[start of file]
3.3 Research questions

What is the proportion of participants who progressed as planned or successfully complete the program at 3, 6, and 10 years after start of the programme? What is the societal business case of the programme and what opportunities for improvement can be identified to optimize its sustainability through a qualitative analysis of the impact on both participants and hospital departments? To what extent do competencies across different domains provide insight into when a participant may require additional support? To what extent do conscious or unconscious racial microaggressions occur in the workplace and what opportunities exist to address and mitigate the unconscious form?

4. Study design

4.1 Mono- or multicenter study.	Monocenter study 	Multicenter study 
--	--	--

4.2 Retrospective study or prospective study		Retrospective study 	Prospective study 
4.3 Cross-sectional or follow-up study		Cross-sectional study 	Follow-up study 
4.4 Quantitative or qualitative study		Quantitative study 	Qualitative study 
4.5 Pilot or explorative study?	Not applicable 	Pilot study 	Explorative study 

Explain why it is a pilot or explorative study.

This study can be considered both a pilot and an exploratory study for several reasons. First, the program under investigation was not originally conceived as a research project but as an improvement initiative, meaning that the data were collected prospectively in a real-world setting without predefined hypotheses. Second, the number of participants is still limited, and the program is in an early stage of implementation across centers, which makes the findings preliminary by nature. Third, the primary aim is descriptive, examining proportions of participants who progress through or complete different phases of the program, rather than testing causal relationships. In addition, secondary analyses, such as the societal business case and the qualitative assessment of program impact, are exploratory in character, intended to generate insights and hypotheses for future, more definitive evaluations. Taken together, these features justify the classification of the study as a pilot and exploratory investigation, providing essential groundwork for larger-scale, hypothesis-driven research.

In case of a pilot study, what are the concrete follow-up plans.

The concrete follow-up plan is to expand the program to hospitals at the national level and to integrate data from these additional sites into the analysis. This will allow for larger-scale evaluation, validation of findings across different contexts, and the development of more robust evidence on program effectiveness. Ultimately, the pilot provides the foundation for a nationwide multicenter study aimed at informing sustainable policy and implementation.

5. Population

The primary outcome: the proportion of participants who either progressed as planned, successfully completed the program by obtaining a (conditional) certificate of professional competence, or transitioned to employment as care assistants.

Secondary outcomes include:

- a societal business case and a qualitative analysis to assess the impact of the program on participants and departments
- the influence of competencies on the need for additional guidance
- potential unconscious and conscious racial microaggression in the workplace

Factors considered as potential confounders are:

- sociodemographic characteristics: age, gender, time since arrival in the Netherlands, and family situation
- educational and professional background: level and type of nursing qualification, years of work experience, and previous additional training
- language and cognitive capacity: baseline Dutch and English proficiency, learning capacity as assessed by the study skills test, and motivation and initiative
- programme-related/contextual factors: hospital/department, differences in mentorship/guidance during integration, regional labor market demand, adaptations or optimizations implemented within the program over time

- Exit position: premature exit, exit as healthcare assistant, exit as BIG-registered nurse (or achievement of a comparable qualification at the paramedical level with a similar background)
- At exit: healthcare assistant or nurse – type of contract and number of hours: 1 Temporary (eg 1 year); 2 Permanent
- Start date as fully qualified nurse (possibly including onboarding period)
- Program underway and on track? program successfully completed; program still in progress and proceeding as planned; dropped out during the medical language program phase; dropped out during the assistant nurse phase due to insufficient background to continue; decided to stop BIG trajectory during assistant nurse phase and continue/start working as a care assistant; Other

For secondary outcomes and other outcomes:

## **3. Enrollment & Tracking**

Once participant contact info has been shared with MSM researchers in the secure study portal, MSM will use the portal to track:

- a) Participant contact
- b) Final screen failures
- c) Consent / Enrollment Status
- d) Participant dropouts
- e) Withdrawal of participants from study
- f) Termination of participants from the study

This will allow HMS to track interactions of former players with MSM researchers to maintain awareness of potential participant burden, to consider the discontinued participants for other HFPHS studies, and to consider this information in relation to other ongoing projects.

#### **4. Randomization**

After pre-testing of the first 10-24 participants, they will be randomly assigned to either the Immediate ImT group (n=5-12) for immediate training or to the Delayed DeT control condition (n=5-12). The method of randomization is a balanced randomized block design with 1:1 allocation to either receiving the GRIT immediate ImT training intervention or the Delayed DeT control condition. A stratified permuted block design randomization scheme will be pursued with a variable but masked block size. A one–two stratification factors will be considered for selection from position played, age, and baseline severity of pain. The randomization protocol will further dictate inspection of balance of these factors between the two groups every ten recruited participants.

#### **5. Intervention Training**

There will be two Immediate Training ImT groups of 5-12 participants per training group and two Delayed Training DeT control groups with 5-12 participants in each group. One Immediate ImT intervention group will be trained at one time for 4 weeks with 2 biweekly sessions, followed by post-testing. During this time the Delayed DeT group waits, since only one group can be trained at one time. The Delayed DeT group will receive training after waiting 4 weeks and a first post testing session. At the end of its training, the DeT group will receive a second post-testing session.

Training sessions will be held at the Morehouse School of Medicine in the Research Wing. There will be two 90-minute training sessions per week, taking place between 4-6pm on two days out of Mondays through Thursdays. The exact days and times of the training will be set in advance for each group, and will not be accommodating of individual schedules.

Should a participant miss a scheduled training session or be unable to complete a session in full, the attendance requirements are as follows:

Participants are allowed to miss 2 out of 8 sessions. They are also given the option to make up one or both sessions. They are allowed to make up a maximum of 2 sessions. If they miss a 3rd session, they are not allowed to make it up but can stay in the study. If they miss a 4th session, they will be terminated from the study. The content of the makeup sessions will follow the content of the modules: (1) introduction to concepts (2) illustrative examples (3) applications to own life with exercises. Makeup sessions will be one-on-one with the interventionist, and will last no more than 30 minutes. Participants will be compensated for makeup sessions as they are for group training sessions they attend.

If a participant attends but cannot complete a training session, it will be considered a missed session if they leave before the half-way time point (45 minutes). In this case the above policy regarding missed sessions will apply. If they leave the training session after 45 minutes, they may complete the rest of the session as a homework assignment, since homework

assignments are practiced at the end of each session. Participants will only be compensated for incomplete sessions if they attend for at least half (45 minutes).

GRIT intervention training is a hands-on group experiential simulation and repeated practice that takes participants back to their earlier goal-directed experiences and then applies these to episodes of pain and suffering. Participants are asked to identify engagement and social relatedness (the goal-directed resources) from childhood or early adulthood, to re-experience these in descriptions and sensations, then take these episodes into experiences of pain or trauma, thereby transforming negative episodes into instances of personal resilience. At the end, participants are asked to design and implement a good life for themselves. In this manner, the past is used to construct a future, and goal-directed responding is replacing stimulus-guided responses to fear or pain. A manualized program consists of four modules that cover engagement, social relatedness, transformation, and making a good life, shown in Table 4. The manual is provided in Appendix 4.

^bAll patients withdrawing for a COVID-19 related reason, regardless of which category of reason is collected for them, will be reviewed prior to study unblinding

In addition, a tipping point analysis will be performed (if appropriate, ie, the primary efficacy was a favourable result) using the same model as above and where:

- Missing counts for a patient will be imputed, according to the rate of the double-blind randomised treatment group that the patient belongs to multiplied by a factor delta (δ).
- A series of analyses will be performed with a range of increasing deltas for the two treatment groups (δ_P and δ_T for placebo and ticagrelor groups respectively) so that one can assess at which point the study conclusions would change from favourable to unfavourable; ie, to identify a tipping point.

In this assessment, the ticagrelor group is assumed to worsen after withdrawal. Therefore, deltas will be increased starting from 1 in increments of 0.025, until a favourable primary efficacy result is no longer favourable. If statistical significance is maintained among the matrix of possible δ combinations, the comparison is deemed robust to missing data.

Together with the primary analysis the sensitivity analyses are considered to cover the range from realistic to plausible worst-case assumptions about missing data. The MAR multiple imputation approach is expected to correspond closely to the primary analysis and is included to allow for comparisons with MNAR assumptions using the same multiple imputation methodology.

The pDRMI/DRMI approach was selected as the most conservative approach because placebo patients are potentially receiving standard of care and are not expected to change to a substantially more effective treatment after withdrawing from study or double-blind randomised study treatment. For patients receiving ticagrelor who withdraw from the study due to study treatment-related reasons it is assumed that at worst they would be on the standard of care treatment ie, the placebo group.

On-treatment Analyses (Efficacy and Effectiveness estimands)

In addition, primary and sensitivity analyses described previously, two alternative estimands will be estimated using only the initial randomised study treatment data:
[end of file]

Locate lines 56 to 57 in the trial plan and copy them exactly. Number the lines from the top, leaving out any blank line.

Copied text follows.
On-treatment Analyses (Efficacy and Effectiveness estimands)

In addition, primary and sensitivity analyses described previously, two alternative estimands will be estimated using only the initial randomised study treatment data: